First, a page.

water or sewer lines. Check your local codes before draining.
When lowering a submersible pump into a pool
check for loose wires. Any loose connections or wires might
electrify the water. A ground fault interrupter (GFCI) should be
plugged into the wall socket before plugging in the cord of the
The new plaster break-in is one of the most
important examples of your professionalism and knowledge of pool and
spa maintenance. By following the procedures outlined in next
sections, without taking shortcuts, you will find new plaster
break-in is an important part.
Break in Plaster?
There are two basic reasons to break in
plaster rather than just turn on the pump and start swimming. The
- Remove the plaster dust from the water.
- To balance the water chemistry so that
water itself does not destroy a good plaster job.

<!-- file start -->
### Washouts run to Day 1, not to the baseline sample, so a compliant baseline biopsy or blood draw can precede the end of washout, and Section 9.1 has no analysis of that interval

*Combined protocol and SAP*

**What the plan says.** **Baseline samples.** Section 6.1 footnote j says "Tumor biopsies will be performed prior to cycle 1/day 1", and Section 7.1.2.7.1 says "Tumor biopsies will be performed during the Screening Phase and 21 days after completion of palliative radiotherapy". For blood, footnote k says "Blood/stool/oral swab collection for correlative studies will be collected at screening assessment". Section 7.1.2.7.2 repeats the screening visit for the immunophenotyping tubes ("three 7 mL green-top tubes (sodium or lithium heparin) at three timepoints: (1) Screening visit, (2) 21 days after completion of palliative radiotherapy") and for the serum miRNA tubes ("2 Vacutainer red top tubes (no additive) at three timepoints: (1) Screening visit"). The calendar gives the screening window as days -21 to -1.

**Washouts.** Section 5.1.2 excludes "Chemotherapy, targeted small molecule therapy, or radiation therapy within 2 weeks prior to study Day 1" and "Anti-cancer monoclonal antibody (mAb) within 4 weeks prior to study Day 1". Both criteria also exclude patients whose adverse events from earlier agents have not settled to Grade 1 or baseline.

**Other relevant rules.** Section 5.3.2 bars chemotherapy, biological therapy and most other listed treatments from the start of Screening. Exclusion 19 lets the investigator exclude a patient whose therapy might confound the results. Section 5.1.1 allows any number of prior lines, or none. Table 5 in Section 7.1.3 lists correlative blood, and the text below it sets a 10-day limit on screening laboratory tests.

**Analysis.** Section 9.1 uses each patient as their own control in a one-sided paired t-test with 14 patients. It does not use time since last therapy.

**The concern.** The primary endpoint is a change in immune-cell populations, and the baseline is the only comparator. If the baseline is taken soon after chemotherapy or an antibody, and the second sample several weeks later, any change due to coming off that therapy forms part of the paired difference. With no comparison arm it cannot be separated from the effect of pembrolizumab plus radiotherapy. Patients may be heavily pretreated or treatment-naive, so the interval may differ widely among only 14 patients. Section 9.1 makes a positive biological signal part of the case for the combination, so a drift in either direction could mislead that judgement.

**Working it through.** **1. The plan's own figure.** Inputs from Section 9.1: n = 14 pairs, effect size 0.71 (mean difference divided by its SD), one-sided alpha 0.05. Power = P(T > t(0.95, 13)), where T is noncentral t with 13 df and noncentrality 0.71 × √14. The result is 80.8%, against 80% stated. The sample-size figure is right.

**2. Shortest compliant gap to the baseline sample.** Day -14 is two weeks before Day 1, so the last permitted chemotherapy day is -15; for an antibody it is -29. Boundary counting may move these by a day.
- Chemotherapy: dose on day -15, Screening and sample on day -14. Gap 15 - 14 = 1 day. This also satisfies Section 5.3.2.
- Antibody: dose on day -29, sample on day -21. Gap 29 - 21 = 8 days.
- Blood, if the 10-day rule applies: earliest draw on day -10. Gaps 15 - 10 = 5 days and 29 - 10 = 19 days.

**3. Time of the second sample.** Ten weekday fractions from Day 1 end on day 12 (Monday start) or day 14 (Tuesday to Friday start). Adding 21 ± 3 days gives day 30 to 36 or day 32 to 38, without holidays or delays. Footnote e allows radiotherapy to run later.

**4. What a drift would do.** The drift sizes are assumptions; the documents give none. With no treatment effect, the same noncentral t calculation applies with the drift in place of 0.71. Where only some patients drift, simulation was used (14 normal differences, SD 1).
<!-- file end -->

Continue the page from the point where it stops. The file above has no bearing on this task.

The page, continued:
The break-in procedure is the same for a new
pool or a replastering of an older pool.
To accomplish this simple task, keep a
step-by-step list of break-in procedures, detailing the brand names
of chemicals used and the daily break-in schedule.
It is important to document that you followed
the break-in procedure that was agreed upon. Keep a clipboard in the
equipment area to list each action taken each day as the break-in
proceeds. The notes should include the date, time, weather
conditions, test readings, and chemicals applied or actions taken.
This is important because plaster discoloration or roughness often
are the result of a faulty break-in and it is much easier to blame
that process than to investigate the plaster job or other hidden
step by step
After any new construction of a pool, there
are two basic reasons to break- in plaster. First, to remove the
plaster dust from the water, which will otherwise settle and build
up as hard, rough scale. The pool is filled with water before the